In today's increasingly fast-paced and competitive business environment, attorneys must be prepared to provide business leaders with timely, appropriate, and valuable analysis and advice. In this course, we will learn to blend practical and theoretical approaches in meeting the needs of entrepreneurial clients, who are typically highly committed to their business, organization, concept, or venture. Using present-day examples and vignettes, we will learn to identify priorities and develop practical, translatable legal solutions relating to: entity selection; risk analysis and mitigation; managerial control; capital development; use of media; property rights and patent concerns; ethical considerations; contract negotiations; employment and tax issues; and growth and exit strategies. Throughout the course, we will examine successful (and some not so successful) examples of critical stage business decision making. Finally, we will explore the attorney turned entrepreneur's mindset and what new lawyers may face when starting or managing their own ventures, in law or business.

    This course may be offered every other year.

  • Other Course

    Business Compliance and Human Rights

    2 Credit (Elective)

    This seminar focuses on the evolving legal framework for holding businesses to account for activities that negatively impact human rights. The course is largely structured around the UN Guiding Principles on Business and Human Rights (UNGPs) which were approved by the UN Human Rights Council in 2011. The UNGPs have created an evolving normative framework that aims to prevent and remedy human rights abuses committed by companies and has become an important area of legal compliance work. The seminar is designed to provide students with a general overview of the general framework established by the UNGPs and will include coverage of: the international human rights legal regime; the development of international, domestic and voluntary corporate initiatives designed to bring corporations in line with human rights norms; the best practices for corporations to incorporate measures to assure respect of human rights; the potential liability of corporations for alleged violations of international human rights law; and the available judicial and nonjudicial remedies for vindicating violations of these rights. The course focuses on both the legal, practical, and political challenges that all stakeholders face in this new area of emerging international law while building the skills needed by a professional in this field.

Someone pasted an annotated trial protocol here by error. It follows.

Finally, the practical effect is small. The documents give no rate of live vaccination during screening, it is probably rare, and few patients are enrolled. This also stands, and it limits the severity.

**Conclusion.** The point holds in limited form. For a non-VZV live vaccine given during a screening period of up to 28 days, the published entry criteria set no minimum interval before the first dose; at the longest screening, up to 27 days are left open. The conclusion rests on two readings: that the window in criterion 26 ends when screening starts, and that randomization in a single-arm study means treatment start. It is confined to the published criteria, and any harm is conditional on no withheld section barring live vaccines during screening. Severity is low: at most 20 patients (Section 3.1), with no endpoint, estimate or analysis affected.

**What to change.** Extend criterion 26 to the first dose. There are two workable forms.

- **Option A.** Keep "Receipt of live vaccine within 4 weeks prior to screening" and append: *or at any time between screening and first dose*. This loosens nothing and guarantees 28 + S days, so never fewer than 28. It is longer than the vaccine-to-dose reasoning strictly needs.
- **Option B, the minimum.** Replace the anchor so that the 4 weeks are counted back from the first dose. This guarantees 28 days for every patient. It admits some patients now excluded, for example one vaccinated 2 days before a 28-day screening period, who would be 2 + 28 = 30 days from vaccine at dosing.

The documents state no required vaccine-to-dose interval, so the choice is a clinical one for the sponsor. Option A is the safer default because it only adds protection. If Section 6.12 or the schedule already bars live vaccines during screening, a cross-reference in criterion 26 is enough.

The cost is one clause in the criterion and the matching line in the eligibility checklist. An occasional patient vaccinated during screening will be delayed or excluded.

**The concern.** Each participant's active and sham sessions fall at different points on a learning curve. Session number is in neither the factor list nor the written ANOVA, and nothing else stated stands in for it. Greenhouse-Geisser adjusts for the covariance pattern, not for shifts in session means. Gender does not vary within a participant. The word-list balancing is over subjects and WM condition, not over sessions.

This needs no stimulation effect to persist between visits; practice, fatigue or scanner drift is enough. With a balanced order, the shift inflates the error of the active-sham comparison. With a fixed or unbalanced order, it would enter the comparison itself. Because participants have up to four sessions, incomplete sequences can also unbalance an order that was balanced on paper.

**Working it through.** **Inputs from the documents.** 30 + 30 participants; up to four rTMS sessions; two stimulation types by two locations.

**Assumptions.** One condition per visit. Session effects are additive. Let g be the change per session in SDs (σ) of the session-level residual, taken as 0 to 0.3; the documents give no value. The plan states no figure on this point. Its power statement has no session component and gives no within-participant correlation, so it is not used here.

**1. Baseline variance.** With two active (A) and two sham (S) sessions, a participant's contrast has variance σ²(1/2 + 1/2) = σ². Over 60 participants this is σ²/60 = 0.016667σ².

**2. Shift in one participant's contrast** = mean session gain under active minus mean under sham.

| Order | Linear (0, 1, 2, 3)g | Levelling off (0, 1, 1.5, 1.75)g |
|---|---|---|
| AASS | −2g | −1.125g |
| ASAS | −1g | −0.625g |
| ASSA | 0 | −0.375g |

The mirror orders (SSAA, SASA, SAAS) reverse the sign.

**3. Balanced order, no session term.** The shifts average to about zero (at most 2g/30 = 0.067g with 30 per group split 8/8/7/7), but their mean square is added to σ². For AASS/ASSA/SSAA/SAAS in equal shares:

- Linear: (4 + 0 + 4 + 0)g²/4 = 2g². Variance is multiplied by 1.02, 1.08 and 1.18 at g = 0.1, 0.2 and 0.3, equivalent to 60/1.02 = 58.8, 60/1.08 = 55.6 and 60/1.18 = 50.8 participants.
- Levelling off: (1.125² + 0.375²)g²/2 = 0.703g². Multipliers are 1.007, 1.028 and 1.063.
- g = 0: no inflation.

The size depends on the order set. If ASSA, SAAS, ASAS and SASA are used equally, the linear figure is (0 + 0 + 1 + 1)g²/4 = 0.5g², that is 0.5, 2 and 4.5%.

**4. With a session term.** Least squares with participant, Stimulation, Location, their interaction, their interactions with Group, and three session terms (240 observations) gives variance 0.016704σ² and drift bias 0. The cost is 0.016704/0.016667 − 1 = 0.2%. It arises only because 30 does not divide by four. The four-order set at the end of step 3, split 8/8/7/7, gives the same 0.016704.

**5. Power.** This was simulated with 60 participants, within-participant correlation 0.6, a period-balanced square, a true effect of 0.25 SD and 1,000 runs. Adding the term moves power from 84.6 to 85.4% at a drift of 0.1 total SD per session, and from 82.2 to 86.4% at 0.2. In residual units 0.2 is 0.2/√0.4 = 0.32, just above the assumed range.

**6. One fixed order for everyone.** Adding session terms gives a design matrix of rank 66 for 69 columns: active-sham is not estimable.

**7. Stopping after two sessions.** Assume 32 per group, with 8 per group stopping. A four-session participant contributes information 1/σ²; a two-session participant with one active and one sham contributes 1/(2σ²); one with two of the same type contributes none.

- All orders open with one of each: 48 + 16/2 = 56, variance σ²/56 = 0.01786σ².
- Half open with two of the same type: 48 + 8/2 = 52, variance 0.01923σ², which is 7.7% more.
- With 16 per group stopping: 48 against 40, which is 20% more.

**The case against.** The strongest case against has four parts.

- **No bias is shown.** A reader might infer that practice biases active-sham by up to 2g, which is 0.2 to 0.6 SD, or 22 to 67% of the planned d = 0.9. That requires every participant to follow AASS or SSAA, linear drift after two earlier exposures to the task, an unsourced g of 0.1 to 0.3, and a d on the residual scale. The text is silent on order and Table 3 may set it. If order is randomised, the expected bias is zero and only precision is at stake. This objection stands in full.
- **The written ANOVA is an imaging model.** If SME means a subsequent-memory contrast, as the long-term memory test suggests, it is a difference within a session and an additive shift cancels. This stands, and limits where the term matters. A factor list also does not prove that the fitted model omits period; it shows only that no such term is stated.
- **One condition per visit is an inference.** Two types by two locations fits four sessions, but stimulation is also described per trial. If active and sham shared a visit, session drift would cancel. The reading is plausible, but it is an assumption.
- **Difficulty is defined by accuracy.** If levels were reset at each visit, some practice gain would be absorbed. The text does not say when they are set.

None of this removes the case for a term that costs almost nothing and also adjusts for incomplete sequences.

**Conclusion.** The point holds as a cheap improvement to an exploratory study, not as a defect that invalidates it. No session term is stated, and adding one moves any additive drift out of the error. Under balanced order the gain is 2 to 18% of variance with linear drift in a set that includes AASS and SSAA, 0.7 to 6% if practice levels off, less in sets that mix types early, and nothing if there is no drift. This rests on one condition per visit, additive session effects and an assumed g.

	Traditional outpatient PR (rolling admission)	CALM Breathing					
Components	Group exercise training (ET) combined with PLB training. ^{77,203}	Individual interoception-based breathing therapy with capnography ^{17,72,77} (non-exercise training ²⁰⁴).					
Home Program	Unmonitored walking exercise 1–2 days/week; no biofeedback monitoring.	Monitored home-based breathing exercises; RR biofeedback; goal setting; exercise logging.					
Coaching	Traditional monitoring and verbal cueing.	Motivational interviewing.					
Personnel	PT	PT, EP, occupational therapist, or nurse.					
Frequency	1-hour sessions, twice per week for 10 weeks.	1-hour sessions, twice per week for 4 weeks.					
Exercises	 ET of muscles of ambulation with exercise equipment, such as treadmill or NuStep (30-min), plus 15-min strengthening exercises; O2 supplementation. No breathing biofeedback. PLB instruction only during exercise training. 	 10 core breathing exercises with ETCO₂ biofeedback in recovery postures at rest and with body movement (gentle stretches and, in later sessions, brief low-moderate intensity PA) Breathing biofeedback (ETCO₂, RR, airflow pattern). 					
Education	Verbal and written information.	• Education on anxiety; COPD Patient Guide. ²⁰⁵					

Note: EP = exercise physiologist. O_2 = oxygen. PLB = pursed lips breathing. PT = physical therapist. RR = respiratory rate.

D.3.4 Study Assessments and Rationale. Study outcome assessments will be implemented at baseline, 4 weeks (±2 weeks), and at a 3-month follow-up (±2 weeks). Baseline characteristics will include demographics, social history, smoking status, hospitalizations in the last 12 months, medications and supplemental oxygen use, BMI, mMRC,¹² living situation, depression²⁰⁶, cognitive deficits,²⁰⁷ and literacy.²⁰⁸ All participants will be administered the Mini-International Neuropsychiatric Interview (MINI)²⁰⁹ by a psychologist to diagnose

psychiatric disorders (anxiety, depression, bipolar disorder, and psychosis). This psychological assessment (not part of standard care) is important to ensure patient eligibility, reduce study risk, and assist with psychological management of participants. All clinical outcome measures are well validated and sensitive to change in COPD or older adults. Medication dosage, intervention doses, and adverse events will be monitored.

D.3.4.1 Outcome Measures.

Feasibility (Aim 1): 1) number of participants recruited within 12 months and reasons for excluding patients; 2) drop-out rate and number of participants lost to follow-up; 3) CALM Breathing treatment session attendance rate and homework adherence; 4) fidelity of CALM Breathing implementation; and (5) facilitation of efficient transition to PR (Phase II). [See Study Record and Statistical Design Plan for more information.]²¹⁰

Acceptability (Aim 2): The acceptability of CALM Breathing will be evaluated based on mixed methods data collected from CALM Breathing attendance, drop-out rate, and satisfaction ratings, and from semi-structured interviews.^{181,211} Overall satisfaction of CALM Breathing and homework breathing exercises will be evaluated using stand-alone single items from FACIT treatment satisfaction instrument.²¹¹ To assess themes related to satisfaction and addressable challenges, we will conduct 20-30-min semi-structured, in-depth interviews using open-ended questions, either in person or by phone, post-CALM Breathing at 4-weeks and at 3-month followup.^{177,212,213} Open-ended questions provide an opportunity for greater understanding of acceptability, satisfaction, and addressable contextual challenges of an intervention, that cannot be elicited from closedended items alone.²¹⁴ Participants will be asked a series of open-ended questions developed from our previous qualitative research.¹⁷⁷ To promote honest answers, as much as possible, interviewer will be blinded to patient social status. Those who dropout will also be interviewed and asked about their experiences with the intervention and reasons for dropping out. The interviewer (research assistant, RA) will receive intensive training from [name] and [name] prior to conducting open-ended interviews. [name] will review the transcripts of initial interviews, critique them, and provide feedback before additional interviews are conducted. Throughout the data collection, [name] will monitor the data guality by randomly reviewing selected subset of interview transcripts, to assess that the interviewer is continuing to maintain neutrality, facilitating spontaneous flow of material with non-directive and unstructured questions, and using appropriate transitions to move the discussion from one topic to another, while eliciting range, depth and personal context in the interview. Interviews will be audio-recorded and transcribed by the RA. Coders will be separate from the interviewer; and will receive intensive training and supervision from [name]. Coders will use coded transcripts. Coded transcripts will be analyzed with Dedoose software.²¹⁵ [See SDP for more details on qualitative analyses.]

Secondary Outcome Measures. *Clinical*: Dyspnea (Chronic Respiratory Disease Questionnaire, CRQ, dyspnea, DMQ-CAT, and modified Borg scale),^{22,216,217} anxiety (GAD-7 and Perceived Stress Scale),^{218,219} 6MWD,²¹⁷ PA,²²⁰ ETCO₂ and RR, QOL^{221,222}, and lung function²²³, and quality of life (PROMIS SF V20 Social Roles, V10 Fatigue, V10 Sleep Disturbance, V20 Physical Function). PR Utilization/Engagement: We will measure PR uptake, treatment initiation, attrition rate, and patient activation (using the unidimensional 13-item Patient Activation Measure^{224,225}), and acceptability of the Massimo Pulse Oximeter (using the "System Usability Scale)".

This course may be offered every other year.

  • Other Course

    Family Law

    3 Credit (Elective)

    Surveys many legal problems of the family. Students taking this course will learn about the effect of the constitution on reproductive activity and family formation and structure. They also will learn about procedures for family dissolution, custody, and support, regardless of whether there has been a marriage or not. In addition, students will learn about the various ways in which members of families can use contracts to create their own relations and the settings in which the state does not permit self-determination. Finally, the course explores the lawyer's role in family counseling and litigation. One or more written exercises are sometimes required during the course, in addition to a final examination.